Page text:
Well, could there be a more underrated US Metal band than The Rods? Surely not …
Along with Yesterday And Today (first album 1976), Riot (»Rock City«, 1977) and Anvil (first album under the name of Lips, 1980) The Rods laid the groundwork for future generations of American Metal bands. When David Feinstein (vocals, guitar), Carl Canedy (drums) and Steve Starmer (bass) issued their legendary, totally self-financed »Rock Hard« album in 1980, it marked the beginning of a new era.
David Feinstein himself, however, the cousin of Ronnie James Dio, had been in the music business for a few years by then. Together with Ronnie he had been in Elf (playing guitar on albums such as »Elf«, 1972, »Carolina County Ball«, 1974, and finally »Trying To Burn The Sun«, 1975). In the following years David Feinstein was working under his own name. The obscure »Midnight Lady« 7" Single appeared on the little-known DMR label in 1978.
The first two Rods albums, the self-titled debut in 1981 as well as »Wild Dogs« in 1982 (both issued on Arista), are widely regarded as US Metal classics. The band toured extensively in the UK and made a lot of friends in continental Europe as well. Drummer Carl Canedy also worked as a producer for bands such as Anthrax, Exciter and New York's own Overkill.
David “Rock” Feinstein knows about his band's legendary status: “The Rods were definitely forerunners of the new wave of Heavy Metal back in the 1980s. I guess you can say it's just the situations that occurred that prevented us from making it big. Management problems, agent problems, and basically 'the business' part of the whole thing got to be a drag on us. Unfortunately, as The Rods could have been a much more dominant band in the market. We never got reports from any of the labels, so it is hard to tell from this end what our best-selling records were. I know we just did two dates in Brazil, and we had many fans that we never knew existed. Some of the best fans in the world, I must say.”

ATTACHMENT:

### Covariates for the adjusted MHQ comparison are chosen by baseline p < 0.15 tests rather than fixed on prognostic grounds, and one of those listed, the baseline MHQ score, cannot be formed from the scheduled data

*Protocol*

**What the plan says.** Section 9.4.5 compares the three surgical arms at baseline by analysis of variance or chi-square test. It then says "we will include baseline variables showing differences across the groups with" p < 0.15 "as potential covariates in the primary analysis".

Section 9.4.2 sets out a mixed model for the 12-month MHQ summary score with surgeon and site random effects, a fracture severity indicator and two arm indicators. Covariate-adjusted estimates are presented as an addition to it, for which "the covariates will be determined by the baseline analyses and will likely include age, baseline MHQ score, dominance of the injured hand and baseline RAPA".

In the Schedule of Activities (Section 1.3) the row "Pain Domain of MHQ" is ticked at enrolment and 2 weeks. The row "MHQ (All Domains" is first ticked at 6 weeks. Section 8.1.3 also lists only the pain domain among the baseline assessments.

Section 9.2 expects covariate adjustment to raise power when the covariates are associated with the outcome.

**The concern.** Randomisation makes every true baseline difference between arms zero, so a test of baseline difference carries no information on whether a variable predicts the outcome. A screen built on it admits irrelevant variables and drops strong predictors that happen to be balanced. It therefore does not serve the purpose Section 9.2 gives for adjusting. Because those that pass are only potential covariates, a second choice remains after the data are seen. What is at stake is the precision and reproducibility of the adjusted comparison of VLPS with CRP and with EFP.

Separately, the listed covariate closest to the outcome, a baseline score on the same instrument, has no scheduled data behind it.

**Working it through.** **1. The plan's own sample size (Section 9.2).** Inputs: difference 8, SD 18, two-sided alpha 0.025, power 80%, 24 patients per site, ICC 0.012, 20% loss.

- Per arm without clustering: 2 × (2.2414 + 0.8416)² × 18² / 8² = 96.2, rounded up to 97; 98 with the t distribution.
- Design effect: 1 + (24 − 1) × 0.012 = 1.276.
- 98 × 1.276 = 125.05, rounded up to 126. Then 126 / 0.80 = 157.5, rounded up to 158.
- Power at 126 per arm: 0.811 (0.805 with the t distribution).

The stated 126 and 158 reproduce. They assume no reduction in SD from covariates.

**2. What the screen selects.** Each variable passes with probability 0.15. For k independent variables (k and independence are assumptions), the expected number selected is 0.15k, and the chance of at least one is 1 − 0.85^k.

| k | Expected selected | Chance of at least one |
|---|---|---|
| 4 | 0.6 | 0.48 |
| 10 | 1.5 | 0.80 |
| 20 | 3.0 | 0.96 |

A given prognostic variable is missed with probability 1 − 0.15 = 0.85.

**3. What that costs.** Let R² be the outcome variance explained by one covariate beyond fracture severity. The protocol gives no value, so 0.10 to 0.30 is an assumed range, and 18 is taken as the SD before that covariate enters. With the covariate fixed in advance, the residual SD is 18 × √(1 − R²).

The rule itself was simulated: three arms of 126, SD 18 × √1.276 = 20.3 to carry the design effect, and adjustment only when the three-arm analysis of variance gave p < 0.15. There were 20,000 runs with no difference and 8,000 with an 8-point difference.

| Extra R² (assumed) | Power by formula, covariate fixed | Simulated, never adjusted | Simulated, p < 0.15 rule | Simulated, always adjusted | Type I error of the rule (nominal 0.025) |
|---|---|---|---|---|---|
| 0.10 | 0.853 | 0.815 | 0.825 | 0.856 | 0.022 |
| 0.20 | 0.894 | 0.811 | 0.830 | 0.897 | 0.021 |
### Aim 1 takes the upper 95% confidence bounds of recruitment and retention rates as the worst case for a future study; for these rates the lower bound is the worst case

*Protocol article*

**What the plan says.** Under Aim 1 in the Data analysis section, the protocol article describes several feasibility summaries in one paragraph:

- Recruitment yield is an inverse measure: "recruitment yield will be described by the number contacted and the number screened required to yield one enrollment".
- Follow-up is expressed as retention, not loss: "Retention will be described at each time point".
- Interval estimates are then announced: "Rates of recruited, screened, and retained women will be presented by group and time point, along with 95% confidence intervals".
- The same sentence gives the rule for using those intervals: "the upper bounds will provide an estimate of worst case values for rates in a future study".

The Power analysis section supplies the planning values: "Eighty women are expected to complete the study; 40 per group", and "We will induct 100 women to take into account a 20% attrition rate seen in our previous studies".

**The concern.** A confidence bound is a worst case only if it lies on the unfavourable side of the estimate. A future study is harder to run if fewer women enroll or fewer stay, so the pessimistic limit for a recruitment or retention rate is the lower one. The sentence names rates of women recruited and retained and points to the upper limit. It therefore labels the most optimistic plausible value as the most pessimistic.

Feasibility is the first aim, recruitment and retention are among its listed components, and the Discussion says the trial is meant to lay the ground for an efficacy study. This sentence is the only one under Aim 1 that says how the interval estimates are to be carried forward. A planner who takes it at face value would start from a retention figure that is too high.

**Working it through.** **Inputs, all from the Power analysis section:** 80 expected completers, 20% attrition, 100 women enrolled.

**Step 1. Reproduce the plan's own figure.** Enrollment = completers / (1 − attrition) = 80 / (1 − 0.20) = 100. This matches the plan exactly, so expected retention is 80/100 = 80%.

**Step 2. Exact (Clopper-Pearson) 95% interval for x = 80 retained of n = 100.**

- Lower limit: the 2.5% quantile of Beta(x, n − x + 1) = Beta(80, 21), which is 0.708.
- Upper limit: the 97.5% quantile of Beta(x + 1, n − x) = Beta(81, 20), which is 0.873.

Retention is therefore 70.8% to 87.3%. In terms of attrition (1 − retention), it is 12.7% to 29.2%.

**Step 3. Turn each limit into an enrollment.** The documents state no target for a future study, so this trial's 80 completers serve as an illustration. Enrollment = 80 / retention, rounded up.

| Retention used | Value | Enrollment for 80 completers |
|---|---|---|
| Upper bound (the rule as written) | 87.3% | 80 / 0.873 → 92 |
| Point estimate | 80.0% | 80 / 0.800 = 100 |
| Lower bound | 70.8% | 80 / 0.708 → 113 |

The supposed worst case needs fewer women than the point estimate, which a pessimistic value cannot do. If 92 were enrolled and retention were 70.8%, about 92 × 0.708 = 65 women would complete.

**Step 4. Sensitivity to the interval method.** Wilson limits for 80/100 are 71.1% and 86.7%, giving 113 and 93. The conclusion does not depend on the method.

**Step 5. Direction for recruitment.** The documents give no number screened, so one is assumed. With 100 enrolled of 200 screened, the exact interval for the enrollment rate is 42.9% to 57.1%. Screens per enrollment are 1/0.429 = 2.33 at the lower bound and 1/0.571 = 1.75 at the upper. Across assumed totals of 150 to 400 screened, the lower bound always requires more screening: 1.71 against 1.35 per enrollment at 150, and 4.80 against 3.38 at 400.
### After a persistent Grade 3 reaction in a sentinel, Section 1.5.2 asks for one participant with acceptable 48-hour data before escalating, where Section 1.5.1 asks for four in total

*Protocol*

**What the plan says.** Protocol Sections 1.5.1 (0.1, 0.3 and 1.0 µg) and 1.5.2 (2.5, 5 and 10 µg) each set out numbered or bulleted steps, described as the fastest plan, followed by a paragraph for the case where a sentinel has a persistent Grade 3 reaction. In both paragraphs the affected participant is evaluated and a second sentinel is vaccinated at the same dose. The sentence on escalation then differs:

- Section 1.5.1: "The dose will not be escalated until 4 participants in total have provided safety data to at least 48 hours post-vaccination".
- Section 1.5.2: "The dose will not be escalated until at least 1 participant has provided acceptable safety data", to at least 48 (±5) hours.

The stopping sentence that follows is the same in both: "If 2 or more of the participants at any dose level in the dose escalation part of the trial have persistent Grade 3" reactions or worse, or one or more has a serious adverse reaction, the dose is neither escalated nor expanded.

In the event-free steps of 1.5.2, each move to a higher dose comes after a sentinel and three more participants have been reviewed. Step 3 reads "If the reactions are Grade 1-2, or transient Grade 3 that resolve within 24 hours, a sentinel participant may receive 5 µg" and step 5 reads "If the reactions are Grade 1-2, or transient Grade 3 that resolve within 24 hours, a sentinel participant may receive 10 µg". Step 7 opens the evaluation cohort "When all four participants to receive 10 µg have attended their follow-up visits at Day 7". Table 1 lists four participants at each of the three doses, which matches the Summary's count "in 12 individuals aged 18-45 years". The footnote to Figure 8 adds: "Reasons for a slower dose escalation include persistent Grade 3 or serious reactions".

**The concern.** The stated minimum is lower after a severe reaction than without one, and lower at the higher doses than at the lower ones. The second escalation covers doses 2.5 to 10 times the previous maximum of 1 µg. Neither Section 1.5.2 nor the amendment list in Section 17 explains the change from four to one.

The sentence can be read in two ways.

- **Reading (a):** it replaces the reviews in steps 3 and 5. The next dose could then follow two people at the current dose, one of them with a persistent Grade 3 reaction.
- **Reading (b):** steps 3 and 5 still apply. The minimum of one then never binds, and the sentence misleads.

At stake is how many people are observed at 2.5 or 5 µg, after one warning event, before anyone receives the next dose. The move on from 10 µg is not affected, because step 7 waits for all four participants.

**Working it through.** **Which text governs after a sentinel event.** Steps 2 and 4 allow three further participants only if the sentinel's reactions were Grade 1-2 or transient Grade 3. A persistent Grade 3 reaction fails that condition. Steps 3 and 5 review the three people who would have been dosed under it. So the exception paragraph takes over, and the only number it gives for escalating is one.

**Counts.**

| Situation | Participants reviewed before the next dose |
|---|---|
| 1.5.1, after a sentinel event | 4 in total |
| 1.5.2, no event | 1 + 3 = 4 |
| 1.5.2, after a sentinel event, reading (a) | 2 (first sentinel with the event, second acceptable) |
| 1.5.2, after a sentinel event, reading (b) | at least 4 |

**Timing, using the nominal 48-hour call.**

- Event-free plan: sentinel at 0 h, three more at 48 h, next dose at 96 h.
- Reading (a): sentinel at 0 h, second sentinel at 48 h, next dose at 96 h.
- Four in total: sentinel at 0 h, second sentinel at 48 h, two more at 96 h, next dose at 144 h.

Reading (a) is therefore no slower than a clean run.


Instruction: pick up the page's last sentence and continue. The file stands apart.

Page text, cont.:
With different line ups (and varying success) The Rods continued to release albums throughout the 1980s, calling it a day towards the end of the decade. David Feinstein made a comeback in 2004 releasing the wonderful »Third Wish« album (under his own name). “The Rods hadn't re united at that point,” explains David Feinstein, “that's why the album was not released as a Rods album.” “And the music was slightly different than the Rods also. A different drummer, and mostly all other instruments were played by myself.”
»Vengeance« is the name of the new Rods album (originally issued on CD in 2011), teaming up David “Rock” Feinstein (guitars, vocals), Carl Canedy (drums) and Gary Bordonaro (bass). The record features the last ever vocal recording of Ronnie James Dio (on a number entitled “The Code”). David Feinstein knows all the details: “We were recording »Vengeance« and Ronnie had told me that he would either sing a song on one of my solo albums, or a new Rods album. I had written a song called 'Metal will Never Die', and Carl had written a song called 'The Code'. Ronnie recorded the two songs at my studio in Cortland N.Y. with Carl and I there. As it turned out, 'Metal will Never Die' came out on my solo album »Bitten by the Beast«, and the song the 'The Code' ended up coming out on the »Vengeance« album. Unfortunately, two of the last songs he ever recorded.”
“The reaction from the fans and press towards »Vengeance« were really great,” comments David Feinstein on the reception of the latest Rods album. “It had been a long time since our last recording, so this album was very much anticipated. Good reviews, and good comments on the record. Looking back, I am very satisfied with »Vengeance«. It has been a long time since we had recorded anything as a band, so it was very rewarding to have completed a new album. We look forward to recording the next one, and are currently working on a new single.”